Kevin Conroy: Wikis

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Kevin Conroy
Born November 30, 1955 (1955-11-30) (age 54)
Westbury, New York, U.S.
Occupation Actor
Years active 1980–present

Kevin Conroy (born November 30, 1955) is an American actor of stage, screen and voice, best known for his voice role as Batman in numerous animated television series, feature films, and video games that comprised the DC Animated Universe.

Contents

Biography

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Early life

Born in Westbury, New York, Conroy moved to Westport, Connecticut when he was about 11 years old. He moved to New York in 1973 when he earned a full scholarship to attend Juilliard's famous drama division, where he studied under actor John Houseman. While there, he almost ended up living with future Superman actor Christopher Reeve, but ended up rooming with Robin Williams who was in the same group as both Kevin and Kelsey Grammer.[1] In 1978, after graduating from Juilliard, he toured with The Acting Company, Houseman's acting group, and, in 1979, he went on the national tour of Ira Levin's Deathtrap.[2]

Career

In 1980, he decided to try his hand in television, and moved out to California. He landed a role in the daytime soap opera Another World. He became associated with the Old Globe Theatre in San Diego, California, where he performed in productions of Hamlet and A Midsummer Night's Dream. From 1980 to 1985, he acted in a variety of contemporary and classic theatre pieces, including the Broadway productions of Eastern Standard and Edward Albee's adaptation of Lolita. In 1984, he played the title role in Hamlet in the New York Shakespeare Festival. He returned to television in the 1985 TV movie Covenant, and had a role on another daytime soap drama, Search For Tomorrow. He was a series regular on Ohara in 1987, and on Tour of Duty from 1987 to 1988, before starring in a series of television movies. He has also guest starred on shows such as Cheers, Dynasty, Search For Tomorrow, and Matlock.[3]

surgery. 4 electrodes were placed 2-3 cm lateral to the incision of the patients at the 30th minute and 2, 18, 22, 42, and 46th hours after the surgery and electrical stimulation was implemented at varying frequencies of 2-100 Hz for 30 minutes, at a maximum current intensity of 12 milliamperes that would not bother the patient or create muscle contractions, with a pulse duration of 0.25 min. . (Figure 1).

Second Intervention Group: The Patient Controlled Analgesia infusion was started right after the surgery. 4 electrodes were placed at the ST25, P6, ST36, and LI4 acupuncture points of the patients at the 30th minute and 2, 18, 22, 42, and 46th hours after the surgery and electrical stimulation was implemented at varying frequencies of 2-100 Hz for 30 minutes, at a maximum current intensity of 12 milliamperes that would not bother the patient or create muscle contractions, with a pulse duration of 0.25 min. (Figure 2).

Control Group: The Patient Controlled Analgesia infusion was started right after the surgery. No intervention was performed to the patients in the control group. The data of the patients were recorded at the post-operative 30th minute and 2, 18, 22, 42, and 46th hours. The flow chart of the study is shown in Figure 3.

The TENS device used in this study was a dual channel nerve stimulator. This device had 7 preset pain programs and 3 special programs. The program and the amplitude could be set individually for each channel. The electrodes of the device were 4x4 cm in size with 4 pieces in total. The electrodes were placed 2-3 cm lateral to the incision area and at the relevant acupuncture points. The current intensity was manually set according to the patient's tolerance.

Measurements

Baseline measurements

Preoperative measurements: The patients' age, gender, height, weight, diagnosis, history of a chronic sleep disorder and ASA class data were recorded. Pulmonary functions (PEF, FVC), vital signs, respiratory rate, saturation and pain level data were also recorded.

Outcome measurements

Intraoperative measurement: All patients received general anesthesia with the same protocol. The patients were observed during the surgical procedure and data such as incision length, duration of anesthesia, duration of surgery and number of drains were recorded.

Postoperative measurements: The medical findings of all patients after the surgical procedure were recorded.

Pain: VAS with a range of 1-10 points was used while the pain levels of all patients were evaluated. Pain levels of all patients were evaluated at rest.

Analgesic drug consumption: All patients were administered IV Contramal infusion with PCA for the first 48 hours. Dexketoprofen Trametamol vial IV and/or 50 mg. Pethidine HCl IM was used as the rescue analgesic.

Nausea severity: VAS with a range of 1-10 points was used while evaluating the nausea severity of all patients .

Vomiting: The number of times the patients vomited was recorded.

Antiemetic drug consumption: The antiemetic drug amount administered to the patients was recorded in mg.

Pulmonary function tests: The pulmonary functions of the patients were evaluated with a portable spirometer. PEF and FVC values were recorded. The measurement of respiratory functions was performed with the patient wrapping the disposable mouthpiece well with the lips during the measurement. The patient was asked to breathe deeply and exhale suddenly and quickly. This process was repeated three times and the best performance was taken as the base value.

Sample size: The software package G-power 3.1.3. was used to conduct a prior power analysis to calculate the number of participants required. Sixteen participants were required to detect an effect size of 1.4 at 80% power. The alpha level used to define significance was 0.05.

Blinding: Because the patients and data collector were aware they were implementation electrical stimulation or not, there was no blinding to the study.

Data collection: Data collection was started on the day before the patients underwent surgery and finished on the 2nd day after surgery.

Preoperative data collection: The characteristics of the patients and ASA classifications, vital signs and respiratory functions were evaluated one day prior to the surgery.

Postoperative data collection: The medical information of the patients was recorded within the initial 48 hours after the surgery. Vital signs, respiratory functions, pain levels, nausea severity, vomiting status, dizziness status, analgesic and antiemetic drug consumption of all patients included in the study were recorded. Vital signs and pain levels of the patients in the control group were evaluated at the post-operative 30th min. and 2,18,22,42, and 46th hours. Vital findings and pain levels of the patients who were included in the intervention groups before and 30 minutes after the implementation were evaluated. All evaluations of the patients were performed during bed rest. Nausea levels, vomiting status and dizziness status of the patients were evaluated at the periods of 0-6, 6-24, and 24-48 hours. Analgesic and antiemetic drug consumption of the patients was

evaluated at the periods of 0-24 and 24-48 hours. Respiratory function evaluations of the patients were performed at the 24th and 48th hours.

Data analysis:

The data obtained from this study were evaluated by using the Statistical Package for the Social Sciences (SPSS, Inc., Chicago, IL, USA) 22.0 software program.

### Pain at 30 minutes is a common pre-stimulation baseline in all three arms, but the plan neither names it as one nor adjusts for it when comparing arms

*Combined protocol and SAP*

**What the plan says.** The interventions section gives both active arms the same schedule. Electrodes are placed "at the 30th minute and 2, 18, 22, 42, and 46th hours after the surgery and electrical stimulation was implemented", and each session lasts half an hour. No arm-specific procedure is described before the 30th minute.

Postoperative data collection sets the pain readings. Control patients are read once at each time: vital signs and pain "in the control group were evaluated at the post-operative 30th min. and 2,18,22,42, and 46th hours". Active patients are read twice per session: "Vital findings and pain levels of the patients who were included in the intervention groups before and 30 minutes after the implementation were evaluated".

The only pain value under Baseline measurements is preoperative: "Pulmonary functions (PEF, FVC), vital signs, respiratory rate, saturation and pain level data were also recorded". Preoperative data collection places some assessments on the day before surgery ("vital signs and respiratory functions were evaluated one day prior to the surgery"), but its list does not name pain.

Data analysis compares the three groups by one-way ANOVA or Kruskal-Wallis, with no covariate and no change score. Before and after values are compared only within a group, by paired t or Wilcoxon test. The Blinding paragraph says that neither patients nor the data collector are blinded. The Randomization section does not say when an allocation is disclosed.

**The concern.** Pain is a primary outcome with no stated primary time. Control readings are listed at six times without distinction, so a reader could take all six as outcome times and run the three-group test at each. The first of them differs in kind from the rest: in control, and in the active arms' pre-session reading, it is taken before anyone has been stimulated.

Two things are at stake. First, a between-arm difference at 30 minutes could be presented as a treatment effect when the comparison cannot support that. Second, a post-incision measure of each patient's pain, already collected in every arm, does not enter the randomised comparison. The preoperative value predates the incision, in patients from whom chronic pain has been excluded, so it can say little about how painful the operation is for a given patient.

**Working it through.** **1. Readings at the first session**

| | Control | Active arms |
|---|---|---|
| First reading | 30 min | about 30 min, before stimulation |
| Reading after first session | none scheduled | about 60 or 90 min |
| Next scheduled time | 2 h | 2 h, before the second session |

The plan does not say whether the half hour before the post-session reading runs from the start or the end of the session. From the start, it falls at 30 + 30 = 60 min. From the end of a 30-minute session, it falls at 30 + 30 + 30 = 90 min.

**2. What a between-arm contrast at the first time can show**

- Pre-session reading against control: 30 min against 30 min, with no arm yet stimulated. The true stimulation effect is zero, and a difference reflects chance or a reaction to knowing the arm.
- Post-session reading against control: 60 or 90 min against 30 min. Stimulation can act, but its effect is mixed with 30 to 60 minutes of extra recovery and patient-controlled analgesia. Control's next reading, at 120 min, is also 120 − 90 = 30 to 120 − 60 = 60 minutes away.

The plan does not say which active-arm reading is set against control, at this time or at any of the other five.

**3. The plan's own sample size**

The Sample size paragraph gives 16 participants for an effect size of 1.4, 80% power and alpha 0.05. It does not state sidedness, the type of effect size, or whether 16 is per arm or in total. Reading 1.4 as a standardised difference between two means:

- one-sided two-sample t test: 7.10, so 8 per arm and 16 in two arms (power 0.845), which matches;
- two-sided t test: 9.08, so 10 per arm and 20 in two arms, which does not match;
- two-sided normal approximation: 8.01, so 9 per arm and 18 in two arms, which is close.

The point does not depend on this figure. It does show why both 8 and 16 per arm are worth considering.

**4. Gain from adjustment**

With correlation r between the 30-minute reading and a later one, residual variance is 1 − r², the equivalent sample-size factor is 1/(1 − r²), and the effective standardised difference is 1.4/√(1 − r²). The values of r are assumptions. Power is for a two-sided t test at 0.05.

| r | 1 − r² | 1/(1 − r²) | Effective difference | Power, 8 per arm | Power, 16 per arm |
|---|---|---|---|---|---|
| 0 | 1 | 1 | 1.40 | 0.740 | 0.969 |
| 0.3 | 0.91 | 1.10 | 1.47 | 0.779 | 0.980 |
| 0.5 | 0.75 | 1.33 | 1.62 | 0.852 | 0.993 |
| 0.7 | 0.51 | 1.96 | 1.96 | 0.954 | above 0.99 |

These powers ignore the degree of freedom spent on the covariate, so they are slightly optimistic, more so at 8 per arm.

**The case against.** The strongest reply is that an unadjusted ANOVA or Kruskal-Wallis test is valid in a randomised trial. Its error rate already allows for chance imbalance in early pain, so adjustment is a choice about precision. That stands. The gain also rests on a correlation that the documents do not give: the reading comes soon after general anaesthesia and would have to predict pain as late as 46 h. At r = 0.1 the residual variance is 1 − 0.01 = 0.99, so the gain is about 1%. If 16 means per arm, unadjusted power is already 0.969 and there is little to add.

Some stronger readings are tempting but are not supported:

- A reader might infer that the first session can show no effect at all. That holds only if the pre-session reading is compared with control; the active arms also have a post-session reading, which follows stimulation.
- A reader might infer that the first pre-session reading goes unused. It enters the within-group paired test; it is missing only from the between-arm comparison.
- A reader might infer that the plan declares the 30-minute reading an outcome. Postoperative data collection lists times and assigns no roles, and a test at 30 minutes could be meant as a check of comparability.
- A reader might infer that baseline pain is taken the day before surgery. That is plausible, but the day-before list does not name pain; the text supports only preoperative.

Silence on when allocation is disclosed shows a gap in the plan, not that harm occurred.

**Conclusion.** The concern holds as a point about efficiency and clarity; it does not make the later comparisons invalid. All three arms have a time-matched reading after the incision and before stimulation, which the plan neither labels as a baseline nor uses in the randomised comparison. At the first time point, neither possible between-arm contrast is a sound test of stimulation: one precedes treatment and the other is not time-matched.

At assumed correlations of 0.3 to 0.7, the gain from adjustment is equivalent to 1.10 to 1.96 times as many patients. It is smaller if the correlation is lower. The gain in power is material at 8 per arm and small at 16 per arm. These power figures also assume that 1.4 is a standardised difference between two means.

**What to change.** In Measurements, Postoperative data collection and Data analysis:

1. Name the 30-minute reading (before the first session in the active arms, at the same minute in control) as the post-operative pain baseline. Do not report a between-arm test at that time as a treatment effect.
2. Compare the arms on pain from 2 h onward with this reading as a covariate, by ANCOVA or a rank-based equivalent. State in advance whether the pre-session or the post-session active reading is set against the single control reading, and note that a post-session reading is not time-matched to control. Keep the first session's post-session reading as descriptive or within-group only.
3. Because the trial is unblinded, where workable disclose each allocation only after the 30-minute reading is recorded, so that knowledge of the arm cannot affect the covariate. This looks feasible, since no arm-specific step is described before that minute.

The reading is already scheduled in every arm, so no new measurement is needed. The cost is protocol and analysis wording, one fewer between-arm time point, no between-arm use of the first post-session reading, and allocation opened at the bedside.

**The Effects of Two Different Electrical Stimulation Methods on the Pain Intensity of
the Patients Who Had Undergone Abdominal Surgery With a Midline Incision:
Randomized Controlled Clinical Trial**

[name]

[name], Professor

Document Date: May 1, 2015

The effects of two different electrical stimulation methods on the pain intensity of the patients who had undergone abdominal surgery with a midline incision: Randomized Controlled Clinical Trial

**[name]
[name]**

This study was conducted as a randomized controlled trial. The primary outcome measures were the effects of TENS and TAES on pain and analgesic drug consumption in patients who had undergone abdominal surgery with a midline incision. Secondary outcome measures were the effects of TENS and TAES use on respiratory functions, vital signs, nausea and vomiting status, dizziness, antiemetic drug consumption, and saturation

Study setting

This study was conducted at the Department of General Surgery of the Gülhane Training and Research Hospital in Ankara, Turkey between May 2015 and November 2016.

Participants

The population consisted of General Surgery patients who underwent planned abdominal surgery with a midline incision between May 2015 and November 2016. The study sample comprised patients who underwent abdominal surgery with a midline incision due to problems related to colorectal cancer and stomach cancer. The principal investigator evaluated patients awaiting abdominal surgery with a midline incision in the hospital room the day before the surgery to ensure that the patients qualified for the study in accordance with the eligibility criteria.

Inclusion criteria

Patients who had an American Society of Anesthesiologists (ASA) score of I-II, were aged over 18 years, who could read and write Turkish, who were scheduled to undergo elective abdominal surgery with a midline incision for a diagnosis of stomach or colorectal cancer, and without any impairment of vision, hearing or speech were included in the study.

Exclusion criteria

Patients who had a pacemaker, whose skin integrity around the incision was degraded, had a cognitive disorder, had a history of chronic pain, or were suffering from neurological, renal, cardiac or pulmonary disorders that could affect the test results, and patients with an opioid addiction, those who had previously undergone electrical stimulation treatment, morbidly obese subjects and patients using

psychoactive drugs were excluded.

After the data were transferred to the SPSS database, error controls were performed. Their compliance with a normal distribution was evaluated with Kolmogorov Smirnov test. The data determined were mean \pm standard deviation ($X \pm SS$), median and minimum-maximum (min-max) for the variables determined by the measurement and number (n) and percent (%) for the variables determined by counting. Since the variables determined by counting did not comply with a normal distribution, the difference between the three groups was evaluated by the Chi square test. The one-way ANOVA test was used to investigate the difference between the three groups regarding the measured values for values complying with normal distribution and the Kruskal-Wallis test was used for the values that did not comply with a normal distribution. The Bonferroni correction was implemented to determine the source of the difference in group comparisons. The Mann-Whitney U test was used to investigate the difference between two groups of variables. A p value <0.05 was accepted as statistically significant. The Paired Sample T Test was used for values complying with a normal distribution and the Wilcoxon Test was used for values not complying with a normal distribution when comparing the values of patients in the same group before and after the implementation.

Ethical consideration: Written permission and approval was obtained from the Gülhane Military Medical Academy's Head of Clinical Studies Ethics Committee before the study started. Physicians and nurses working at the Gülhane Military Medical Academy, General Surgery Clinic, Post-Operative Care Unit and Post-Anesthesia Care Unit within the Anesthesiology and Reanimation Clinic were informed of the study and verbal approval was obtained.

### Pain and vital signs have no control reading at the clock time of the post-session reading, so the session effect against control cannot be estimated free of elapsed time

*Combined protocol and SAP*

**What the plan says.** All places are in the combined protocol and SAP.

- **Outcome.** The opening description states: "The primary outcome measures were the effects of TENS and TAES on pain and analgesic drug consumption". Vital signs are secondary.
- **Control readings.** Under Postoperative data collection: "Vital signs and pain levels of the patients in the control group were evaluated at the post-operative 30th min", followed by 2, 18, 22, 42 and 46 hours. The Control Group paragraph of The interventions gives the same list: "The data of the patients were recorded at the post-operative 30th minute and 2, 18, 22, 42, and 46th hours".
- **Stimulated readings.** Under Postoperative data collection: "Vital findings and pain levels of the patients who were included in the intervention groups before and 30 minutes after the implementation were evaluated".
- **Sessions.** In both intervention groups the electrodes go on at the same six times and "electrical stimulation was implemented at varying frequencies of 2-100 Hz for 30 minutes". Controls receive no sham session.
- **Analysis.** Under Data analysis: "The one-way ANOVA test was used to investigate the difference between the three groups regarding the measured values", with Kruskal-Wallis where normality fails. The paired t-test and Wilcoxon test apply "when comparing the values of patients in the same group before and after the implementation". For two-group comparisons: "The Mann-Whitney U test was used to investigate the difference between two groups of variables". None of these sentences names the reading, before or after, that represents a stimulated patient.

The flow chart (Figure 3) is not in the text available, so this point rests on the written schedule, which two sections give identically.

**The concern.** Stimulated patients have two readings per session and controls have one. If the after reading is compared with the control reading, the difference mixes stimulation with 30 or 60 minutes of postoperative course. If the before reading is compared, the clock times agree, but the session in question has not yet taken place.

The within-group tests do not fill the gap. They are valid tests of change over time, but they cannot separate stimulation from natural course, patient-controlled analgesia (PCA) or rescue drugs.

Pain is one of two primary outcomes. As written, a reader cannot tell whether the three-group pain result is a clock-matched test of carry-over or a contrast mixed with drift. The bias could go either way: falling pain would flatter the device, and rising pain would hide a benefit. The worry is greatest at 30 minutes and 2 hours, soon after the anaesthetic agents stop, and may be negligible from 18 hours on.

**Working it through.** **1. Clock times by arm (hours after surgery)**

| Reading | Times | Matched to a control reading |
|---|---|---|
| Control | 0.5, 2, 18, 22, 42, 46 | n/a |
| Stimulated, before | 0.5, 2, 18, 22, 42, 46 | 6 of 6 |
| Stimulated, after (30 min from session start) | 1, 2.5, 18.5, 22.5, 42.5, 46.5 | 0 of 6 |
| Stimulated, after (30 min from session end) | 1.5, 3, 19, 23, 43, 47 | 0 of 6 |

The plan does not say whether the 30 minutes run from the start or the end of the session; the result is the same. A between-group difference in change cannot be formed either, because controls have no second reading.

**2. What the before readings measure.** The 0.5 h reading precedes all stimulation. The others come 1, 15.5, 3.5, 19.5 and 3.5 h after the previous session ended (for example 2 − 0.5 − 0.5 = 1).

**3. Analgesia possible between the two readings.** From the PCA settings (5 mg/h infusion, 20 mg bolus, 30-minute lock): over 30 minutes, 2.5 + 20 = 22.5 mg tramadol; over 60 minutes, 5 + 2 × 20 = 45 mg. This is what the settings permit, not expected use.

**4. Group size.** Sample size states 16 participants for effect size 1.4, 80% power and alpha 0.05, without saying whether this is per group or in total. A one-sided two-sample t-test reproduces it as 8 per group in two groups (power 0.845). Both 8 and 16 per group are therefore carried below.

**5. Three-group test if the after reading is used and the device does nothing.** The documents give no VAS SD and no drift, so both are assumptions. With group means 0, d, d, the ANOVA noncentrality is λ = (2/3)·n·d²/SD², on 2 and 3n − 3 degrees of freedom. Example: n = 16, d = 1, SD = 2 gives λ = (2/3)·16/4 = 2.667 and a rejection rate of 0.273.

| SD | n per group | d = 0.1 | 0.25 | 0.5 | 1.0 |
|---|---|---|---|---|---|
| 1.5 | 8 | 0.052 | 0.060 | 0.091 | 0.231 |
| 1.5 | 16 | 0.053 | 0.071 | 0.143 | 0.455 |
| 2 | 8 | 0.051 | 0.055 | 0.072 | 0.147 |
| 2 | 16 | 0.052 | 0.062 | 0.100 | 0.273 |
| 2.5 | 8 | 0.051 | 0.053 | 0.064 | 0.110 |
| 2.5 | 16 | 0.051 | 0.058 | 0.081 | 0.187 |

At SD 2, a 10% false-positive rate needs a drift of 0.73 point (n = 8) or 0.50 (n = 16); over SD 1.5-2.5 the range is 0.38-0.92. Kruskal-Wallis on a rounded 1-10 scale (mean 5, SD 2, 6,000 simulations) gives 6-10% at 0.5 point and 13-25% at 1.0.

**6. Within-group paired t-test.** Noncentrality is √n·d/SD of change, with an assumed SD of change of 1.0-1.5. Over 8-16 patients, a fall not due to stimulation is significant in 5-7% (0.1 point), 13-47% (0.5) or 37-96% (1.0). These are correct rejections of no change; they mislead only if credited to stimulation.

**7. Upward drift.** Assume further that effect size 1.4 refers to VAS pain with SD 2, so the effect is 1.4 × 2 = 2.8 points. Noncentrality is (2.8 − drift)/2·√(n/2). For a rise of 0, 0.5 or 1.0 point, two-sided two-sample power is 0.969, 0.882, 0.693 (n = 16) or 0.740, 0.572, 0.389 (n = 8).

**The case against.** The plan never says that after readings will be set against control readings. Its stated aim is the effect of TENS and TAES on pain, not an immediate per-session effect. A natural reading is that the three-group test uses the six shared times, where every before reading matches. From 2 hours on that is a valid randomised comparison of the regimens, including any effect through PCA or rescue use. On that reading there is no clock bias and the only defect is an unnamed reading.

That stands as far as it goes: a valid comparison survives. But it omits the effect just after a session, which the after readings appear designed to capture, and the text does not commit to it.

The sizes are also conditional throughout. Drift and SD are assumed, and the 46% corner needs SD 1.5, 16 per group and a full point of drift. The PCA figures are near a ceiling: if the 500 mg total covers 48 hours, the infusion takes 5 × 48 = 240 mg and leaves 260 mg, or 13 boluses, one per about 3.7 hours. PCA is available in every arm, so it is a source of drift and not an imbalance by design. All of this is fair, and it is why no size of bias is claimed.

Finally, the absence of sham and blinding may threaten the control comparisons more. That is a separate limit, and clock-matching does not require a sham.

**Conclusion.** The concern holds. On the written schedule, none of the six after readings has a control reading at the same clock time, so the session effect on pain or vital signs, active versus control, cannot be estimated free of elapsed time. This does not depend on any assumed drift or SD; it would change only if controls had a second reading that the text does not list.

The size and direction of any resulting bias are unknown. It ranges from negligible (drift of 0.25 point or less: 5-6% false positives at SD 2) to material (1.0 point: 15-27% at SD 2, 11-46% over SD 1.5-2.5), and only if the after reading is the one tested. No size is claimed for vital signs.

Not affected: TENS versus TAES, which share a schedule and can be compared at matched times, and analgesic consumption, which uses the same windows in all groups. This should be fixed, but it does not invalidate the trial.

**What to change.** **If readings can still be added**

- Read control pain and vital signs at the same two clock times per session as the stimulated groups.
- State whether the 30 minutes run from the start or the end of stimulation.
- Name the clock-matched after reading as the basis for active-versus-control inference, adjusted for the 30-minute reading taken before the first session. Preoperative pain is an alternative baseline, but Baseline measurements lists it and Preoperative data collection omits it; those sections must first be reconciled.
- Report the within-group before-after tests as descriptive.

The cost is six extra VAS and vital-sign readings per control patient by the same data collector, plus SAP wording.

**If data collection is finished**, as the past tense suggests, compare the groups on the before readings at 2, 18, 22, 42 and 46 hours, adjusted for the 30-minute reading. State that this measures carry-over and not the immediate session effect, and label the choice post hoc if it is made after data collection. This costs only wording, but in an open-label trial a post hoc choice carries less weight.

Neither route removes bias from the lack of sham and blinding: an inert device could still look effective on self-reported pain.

He almost landed the part of Joe Hackett on the NBC sitcom Wings, but lost out to Tim Daly (who coincidentally, as a voice actor, later portrayed Superman in The WB's Superman: The Animated Series). He was confirmed to be performing on the fourth season of The Venture Bros. as Captain Sunshine, a caricature of Batman and Superman.[3]

Batman

Vocally, Kevin Conroy is best known to audiences for his role as Batman in the Emmy Award-winning television show Batman: The Animated Series (1992-1995), which started the DC Animated Universe (DCAU). Conroy continued to voice-play Batman in the subsequent DCAU series The New Batman Adventures (1997-1999), Batman Beyond (1999-2001), Justice League (2001-2004), and Justice League Unlimited (2004-2006). His tenure in the role also includes the DCAU films Batman: Mask of the Phantasm (1993), Batman & Mr. Freeze: SubZero (1998), Batman Beyond: Return of the Joker (2000), and Batman: Mystery of the Batwoman (2003). He also voice-played Batman for the character's guest appearances in Superman: The Animated Series, Static Shock and The Zeta Project. And more recently in the animated film "Batman: Gotham Knight" (2008).

Conroy is well remembered by fans for being the first person in animation to use two distinct voices to portray Bruce Wayne and Batman, which was Conroy's idea.[2] In a tally of performances that include every episode, movie, and guest appearance made as Batman, Conroy has portrayed the superhero longer than any other actor in either live-action or animation.

Additionally, he also voiced Batman in the video games The Adventures of Batman and Robin (1994), Batman Vengeance (2001), and Batman: Rise of Sin Tzu (2003), Batman: Arkham Asylum (2009), as well as the 2001 revamp of Batman Adventure - The Ride,located at the Warner Bros. Movie World theme park in Queensland, Australia. Kevin also voice-played Batman alongside his DCAU co-star Mark Hamill as The Joker and Jason Hillhouse as Dick Grayson in a feature of a storyboard scene included in the 2005 Special Edition DVD release of Tim Burton's 1989 Batman film. This scene depicted the origin of Robin, which wasn't filmed because the film makers ultimately felt it was out of place with the rest of the film. In the season four premiere of The Batman, an animated series unrelated to the DCAU, Conroy voiced Robin's father, John Grayson.